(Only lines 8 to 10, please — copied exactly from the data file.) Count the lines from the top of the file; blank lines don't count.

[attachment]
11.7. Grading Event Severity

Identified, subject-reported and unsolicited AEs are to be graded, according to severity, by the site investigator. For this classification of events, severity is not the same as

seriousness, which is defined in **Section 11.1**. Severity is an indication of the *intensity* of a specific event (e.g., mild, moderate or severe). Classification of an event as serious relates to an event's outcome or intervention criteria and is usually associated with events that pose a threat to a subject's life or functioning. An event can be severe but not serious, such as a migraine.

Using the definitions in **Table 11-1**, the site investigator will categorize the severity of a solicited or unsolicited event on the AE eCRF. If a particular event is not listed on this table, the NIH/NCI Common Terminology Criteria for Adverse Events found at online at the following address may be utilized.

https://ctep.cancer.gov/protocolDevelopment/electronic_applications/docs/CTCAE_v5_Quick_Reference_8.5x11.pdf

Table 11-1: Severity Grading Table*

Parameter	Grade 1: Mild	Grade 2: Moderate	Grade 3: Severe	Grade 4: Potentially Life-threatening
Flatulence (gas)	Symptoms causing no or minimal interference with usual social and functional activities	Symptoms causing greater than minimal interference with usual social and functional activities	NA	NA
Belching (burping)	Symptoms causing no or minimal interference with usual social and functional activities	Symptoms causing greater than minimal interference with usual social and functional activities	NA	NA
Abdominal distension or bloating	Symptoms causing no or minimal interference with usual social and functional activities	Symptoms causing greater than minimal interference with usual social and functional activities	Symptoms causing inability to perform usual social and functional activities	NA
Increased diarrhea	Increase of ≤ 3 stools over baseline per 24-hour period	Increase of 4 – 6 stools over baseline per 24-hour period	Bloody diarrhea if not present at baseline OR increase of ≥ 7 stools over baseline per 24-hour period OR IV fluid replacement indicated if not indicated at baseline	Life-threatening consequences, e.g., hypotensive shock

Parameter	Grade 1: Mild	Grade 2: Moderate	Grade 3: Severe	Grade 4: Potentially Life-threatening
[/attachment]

Flatulence (gas)	Symptoms causing no or minimal interference with usual social and functional activities	Symptoms causing greater than minimal interference with usual social and functional activities	NA	NA
Belching (burping)	Symptoms causing no or minimal interference with usual social and functional activities	Symptoms causing greater than minimal interference with usual social and functional activities	NA	NA
Abdominal distension or bloating	Symptoms causing no or minimal interference with usual social and functional activities	Symptoms causing greater than minimal interference with usual social and functional activities	Symptoms causing inability to perform usual social and functional activities	NA